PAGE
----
• Well aside, Glen, from this actually being the first time you ask the question:

            I do not think a priest or bishop can bless something contrary to God’s will. They can attempt to do so. An example might be, some would think that blessing warships or nuclear weapons would be contrary to God’s will.

            I am not sure what “recognised by the Constitution and Canons of our Church” indicates. Warships and nuclear weapons are not “recognised by the Constitution and Canons of our Church”.

            Blessings.

          • Bosco; At a workshop on marriage, held in Auck. Diocese earlier this year, the blessing service to which you refer was spoken of. It would appear from the minutes of that conference that General Synod gave consent to the Liturgal Committee to write a non specific service for blessing a wide range of relationships:- But not with the intent that it would be used for blessing same sex relationships. However, the use of that service in particular circumstance still has to meet the criteria of the Constitution and Canons. So I repeat my question.
            How can a priest bless a relationship which is not ordained of God nor recognised by the Constitution and Canons of our Church?

          • Thanks, Glen. Please could you forward a copy of the minutes of General Synod that you are referring to. A PDF scan to the email address associated with this website would be fine. Then we can discuss this point further – no one has made this suggestion ever before, so it is a fascinating point if correct. It is, of course, unhelpful misinformation if it is not. Blessings.

  16. Reply to comments on same sex relationship blessings.
    At a workshop on marriage, held in the Auck. Diocese earlier this year, the blessing service to which you refer was spoken of. It would appear that General Synod gave consent to the Liturgal Committee to write a non-specific blessing service for various relationships: but not with the intent that it be used for blessing same sex relationships. However, the use of that service in any particular circumstance still has to meet the criteria of the Constitution and Canons. So I repeat my question:-
    HOW CAN A PRIEST BLESS A RELATIONSHIP WHICH IS NOT ORDAINED OF GOD NOR RECOGNISED BY THE CONSTITUTION DOCTRINE AND CANONS OF OUR CHURCH?

    • Bosco,
      We are awaiting some material which will establish the stance we have been presenting. The minutes to which I referred was in fact a report from an Auck. Diocesan Workshop on marriage to the Auck. Synod. At this stage it would appear that there is no mention of this liturgy in any of the Gen. Synod minutes which raises some very interesting and legal issues if this liturgy has been used in the circumstances which you claim.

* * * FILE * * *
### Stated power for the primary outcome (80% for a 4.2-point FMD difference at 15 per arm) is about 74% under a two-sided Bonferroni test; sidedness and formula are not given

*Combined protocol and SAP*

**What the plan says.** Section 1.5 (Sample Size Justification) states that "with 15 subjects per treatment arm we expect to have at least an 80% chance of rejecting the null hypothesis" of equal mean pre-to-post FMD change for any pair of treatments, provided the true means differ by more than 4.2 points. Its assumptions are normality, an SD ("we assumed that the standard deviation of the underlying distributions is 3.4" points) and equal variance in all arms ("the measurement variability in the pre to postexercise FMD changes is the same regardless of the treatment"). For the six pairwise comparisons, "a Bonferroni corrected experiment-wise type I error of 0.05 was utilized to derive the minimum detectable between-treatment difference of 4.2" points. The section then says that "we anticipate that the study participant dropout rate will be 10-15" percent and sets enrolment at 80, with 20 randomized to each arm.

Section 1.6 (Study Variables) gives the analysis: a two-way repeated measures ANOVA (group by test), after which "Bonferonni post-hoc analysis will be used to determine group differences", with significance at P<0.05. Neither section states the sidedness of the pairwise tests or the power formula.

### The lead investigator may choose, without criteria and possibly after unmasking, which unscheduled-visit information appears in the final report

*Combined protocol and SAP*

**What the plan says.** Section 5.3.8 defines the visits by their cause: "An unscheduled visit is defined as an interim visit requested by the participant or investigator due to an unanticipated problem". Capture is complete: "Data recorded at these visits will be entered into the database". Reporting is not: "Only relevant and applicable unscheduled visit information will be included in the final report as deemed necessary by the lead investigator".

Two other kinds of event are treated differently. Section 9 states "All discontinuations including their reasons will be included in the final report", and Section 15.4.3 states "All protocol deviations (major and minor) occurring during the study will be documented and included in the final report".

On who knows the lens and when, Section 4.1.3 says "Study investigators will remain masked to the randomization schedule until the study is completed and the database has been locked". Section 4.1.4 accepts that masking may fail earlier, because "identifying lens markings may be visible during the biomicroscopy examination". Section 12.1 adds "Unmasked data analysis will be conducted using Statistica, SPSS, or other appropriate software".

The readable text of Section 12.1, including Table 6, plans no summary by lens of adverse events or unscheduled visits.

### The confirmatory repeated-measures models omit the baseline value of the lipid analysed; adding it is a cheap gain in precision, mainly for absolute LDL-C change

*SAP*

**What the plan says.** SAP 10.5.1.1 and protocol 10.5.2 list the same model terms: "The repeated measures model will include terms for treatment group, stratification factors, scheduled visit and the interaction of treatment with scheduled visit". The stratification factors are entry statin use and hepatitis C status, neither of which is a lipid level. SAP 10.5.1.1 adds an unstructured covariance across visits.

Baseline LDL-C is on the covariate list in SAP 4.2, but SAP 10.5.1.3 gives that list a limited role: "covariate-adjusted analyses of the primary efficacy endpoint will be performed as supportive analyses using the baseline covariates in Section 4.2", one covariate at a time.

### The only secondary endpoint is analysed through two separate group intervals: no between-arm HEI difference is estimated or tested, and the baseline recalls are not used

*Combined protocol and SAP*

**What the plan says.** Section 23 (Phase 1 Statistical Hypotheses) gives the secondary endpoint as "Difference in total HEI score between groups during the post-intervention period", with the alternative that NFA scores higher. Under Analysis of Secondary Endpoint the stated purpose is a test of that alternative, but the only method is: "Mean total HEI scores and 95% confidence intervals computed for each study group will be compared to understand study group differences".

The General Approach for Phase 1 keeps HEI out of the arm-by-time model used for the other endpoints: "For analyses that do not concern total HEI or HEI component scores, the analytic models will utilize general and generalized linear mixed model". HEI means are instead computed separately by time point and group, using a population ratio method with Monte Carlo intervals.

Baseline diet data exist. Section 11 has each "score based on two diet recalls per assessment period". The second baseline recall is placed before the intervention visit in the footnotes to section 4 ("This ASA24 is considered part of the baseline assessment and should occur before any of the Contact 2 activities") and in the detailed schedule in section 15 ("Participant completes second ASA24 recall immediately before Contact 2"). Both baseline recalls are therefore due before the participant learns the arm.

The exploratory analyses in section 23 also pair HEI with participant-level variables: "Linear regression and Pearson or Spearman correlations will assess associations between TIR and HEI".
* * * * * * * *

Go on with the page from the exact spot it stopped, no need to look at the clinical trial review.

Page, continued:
• Thanks, Glen. I have no idea who the “we” is that you refer to here for the first time. I indicated I had no expectation of the rite you mention being in General Synod minutes – you are just confirming my understanding. The lack of mention of the rite in the manner you suggest makes no difference whatsoever – so it may be “very interesting” to you (plural?) but raises no “legal issues” whatsoever. Blessings.

        • Thanks Bosco;
          Sections 4 & 4a of the C.O.England Empowering Act. 1928 in particular stipulate quite clearly how Liturgy development may occur. Surely, if there is no mention of this blessing in the minutes of Gen.Synod; then the processes laid down in Sect.4a have not been adhered to and the blessing was an experimental liturgy whose existence has long expired.

          • You are preaching to the choir, Glen. A little looking around my site should have drawn your attention to my exasperation with liturgy in our province and my suggestion that this messiness may lead to significant disputes on the horizon. There is agreement now that some of what has occurred was illegal. The Worship Template, however, covers this example, just as it does blessing animals, organs, inducting vicars, etc. etc. etc. Other provinces have a different process for allowing such services. Blessings.

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About This Site Welcome to this ecumenical website of resources and reflections on liturgy, spirituality, and worship for individuals and communities. It is run by Rev. Bosco Peters.